However, there is much less support for using ChatGPT to do the work itself. Just one-in-five teens who have heard of ChatGPT say it’s acceptable to use it to write essays, while 57% say it is not acceptable. And 39% say it’s acceptable to use ChatGPT to solve math problems, while a similar share of teens (36%) say it’s not acceptable.

Some teens are uncertain about whether it’s acceptable to use ChatGPT for these tasks. Between 18% and 24% say they aren’t sure whether these are acceptable use cases for ChatGPT.

Those who have heard a lot about ChatGPT are more likely than those who have only heard a little about it to say it’s acceptable to use the chatbot to research topics, solve math problems and write essays. For instance, 54% of teens who have heard a lot about ChatGPT say it’s acceptable to use it to solve math problems, compared with 32% among those who have heard a little about it.

Note: Here are the  questions used for this analysis , along with responses, and its  methodology .

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Olivia Sidoti is a research assistant focusing on internet and technology research at Pew Research Center

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Jeffrey Gottfried is an associate director focusing on internet and technology research at Pew Research Center

Many Americans think generative AI programs should credit the sources they rely on

Americans’ use of chatgpt is ticking up, but few trust its election information, q&a: how we used large language models to identify guests on popular podcasts, striking findings from 2023, what the data says about americans’ views of artificial intelligence, most popular.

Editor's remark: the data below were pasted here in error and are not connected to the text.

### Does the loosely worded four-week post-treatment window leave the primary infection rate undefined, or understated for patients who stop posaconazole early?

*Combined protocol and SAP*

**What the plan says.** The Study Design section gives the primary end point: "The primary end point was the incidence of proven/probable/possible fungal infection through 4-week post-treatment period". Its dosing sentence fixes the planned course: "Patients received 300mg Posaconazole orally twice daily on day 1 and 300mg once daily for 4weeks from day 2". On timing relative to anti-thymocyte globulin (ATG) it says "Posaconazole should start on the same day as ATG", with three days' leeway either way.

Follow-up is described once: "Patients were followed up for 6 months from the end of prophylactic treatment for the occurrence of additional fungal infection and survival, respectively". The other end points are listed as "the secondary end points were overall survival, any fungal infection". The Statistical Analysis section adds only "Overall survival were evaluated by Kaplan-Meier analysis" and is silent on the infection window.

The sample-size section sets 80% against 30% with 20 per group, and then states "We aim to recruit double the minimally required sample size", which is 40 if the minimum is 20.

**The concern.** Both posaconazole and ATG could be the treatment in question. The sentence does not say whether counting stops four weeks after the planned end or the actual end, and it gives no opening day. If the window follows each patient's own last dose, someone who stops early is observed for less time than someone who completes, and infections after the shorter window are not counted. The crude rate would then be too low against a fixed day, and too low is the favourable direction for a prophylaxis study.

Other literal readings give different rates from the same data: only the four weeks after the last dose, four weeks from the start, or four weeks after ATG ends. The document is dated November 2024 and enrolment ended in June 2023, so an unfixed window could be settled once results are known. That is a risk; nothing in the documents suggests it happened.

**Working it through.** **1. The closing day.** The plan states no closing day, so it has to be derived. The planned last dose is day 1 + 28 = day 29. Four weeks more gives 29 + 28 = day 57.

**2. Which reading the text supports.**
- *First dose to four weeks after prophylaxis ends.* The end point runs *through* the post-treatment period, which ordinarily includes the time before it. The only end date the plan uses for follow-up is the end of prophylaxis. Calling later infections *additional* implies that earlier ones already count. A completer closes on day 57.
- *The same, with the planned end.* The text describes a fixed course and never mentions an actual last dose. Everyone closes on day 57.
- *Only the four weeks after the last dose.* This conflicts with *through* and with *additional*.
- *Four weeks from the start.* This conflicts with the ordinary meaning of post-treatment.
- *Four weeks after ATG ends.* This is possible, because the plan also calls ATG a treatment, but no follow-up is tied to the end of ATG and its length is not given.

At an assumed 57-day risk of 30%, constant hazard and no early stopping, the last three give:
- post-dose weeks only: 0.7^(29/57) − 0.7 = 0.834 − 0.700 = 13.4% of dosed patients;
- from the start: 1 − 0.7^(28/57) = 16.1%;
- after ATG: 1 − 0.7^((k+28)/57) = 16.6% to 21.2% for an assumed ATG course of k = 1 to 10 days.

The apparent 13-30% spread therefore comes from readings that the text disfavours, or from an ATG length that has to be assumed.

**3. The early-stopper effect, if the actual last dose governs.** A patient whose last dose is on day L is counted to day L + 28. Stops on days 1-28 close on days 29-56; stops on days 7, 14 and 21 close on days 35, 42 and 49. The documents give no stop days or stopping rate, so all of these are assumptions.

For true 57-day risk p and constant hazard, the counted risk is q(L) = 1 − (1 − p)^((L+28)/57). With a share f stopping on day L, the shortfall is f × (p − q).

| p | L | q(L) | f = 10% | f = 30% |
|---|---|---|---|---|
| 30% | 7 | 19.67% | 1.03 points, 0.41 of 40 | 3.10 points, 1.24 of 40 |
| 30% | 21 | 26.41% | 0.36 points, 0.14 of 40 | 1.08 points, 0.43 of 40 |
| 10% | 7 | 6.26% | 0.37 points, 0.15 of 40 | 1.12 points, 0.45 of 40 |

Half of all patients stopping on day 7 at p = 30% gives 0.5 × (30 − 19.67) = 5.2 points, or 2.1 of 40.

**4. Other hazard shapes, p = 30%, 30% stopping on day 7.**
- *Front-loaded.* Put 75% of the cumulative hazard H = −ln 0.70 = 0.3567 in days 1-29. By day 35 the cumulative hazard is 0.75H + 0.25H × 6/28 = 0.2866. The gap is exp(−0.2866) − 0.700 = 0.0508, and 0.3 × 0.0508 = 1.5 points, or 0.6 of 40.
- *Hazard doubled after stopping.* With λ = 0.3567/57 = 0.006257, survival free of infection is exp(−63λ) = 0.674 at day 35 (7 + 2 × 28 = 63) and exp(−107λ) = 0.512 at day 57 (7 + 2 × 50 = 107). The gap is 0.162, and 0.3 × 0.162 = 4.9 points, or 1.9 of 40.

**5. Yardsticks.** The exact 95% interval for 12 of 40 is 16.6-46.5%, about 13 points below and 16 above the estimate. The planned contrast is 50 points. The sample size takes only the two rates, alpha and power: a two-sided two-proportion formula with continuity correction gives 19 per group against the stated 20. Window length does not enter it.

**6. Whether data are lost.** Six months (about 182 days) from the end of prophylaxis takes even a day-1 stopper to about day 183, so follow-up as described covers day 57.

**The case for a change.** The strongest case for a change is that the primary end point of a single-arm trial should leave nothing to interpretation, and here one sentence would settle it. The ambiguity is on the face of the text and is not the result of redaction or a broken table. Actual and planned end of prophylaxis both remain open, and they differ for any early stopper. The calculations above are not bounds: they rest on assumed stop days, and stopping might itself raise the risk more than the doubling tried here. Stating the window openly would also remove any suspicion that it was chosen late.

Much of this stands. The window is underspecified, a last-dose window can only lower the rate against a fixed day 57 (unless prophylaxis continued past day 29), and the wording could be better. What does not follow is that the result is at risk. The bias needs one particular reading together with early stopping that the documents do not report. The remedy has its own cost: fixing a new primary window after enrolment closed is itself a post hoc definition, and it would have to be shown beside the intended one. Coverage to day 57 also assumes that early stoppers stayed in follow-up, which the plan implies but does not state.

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An Examination of US School Mass Shootings, 2017–2022: Findings and Implications

Antonis katsiyannis.

1 Department of Education and Human Development, College of Education, Clemson University, 101 Gantt Circle, Room 407 C, Clemson, SC 29634 USA

Luke J. Rapa

2 Department of Education and Human Development, College of Education, Clemson University, 101 Gantt Circle, Room 409 F, Clemson, SC 29634 USA

Denise K. Whitford

3 Steven C. Beering Hall of Liberal Arts and Education, Purdue University, 100 N. University Street, BRNG 5154, West Lafayette, IN 47907-2098 USA

Samantha N. Scott

4 Department of Education and Human Development, College of Education, Clemson University, 101 Gantt Circle, Room G01A, Clemson, SC 29634 USA

Gun violence in the USA is a pressing social and public health issue. As rates of gun violence continue to rise, deaths resulting from such violence rise as well. School shootings, in particular, are at their highest recorded levels. In this study, we examined rates of intentional firearm deaths, mass shootings, and school mass shootings in the USA using data from the past 5 years, 2017–2022, to assess trends and reappraise prior examination of this issue.